This study was seeking to determine the perception of undergraduate and postgraduate students towards body donation for learning anatomy. Body donation is an altruistic act which involves giving one’s body after death for medical education and research . The small proportion of students who are aware of a local body donation is an indicator that there is a lack of general information about the program. This could be due to lack of active campaigns about the importance of body donation for anatomy teaching. It is also possible that body donation as a source of cadavers for dissection may not have been emphasized to the students during induction to dissection classes, because all the cadavers used are from unclaimed bodies. This lack of knowledge of body donation programs is a barrier to becoming active donors [14–16]. Therefore, there is a need to educate both the students and the general public on the need and availability of body bequest programs [12, 17–20]. The students need to be involved right from the time they start their studies .
Unwillingness to enroll in body bequest program by medical students and professionals seen in our study has also been reported in other studies. For instance, only 13.5% of first-year medical students in France  and 6% and 2% of medical students and doctors, respectively, in India were willing to donate their bodies for dissection . A study on first-year Irish Medical students reported decreased support for body donation by the students from 31.5% before dissection to 19.6% after dissecting for 9 weeks . A study in India reported that only 22% of physicians were willing to donate their bodies for medical education, but 68% expected the public to donate . Surprisingly, even anatomists themselves are not willing to donate their bodies [17, 24]. In these two studies, only 15.7% of Turkish  and 25% of Dutch  anatomists were willing to donate their bodies.
The reasons against self-body donation given in the current study, namely, religious beliefs and customs as well as poor handling of the bodies during dissection, have been reported in other studies [25, 26]. Studies in India have also reported firm religious beliefs and customs and the fear that the donated body will not be treated with respect and dignity as hindrances towards successful body donation programs . Australian chiropractic students reported that atheistic and agnostic students were more willing to donate than religious students . The same study also reported that willingness to donate one’s own or a family member’s body decreased as year of study increases, suggesting a possible negative impact of exposure to cadavers in the anatomy laboratory . Other studies on the characteristics of body donors have also revealed that most people who registered as donors have no religious affiliations [13, 27, 28].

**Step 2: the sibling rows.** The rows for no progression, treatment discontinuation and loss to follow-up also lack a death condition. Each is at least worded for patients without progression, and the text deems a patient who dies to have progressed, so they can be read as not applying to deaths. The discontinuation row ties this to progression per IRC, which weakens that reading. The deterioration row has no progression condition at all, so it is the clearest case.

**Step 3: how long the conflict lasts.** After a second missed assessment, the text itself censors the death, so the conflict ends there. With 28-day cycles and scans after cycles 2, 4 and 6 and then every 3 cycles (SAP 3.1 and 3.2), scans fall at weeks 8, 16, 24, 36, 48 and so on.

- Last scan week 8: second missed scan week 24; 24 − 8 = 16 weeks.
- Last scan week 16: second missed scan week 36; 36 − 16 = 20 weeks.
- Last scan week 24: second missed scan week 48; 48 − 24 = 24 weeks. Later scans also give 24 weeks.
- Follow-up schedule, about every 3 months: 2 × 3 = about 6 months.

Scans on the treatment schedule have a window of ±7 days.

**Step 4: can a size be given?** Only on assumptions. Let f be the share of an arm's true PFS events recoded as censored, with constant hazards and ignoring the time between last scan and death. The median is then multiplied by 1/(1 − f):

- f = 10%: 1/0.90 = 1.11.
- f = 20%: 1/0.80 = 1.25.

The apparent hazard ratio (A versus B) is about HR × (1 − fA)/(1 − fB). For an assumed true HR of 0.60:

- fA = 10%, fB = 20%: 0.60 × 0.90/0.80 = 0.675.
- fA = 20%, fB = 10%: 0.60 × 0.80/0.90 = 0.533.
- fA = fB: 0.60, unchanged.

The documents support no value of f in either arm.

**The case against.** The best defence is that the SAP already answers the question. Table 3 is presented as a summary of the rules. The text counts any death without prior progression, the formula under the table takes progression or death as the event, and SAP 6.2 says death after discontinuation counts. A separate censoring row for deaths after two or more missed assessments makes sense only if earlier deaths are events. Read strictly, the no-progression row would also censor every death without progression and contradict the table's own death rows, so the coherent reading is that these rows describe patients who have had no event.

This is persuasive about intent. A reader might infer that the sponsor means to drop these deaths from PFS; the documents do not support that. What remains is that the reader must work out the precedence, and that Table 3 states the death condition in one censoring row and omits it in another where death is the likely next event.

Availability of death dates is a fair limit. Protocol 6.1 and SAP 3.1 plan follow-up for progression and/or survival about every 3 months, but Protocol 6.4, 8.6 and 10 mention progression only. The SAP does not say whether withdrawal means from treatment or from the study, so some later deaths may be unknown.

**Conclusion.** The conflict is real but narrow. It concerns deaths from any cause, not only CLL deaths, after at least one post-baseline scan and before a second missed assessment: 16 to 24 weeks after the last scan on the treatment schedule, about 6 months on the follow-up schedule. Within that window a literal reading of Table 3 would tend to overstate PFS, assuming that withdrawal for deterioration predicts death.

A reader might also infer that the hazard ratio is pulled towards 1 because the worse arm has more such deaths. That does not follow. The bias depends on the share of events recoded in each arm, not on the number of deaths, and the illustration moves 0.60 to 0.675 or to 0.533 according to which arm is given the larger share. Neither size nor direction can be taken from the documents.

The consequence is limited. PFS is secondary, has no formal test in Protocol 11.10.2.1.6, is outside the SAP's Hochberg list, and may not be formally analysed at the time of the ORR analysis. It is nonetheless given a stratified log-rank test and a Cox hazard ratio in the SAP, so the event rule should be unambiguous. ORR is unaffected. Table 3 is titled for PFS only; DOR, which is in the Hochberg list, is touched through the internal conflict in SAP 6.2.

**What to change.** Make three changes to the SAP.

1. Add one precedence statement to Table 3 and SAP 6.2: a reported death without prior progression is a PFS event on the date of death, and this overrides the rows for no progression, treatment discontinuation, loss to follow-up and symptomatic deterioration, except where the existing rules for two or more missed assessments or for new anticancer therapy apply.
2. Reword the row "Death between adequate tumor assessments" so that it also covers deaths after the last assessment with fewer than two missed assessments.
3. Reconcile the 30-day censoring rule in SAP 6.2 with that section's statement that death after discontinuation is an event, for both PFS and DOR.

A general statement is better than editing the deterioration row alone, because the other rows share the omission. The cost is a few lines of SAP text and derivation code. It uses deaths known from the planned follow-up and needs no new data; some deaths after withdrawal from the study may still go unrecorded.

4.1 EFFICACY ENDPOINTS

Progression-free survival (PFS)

For a body bequest program to be successful, issues raised by the students need to be addressed. Clear guidelines need to be laid down on the handling of the cadavers from the time they are received, during dissections, and in final disposal of the remnants of dissections [29, 30]. Cadavers should be handled with respect and honor throughout the dissection period. Respectable gestures such as referring to the cadaver as the “silent teacher” rather than just an anatomy specimen have been shown to have a positive influence on the attitudes of medical students towards the cadaver [7, 31]. We should also borrow from other body bequest programs that have a dedication service before start of dissection and a thanksgiving or memorial service at the end of the dissection period [9, 29, 32, 33]. During the dedication services, the cadavers are dedicated to the training of the students, and the students are taught to value and respect the cadavers . At the end of each dissection year, the general public, students, and staff come together to bid farewell to the donors in a decent burial ceremony [9, 29, 32, 33]. This helps reassure apprehensive prospective donors that their remains will be treated with dignity.
This study has demonstrated that whereas students expect to learn anatomy by dissecting, as a potential donor population, they are reluctant to become donors themselves. Exposure to repeated dissection does not have a positive influence on the perceptions towards body donation. Most are hindered by cultural and religious reasons from participating in the body donation program. Lack of awareness of local bequest program may be a major hindrance to body donation.
The authors declare that they have no competing interests.
Data collection tool (questionnaire) used to collect undergraduate medical and post graduate surgical students’ views on human body donation for anatomy teaching.
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Copyright © 2016 Philip Maseghe Mwachaka et al. This is an open access article distributed under the Creative Commons Attribution License, which permits unrestricted use, distribution, and reproduction in any medium, provided the original work is properly cited.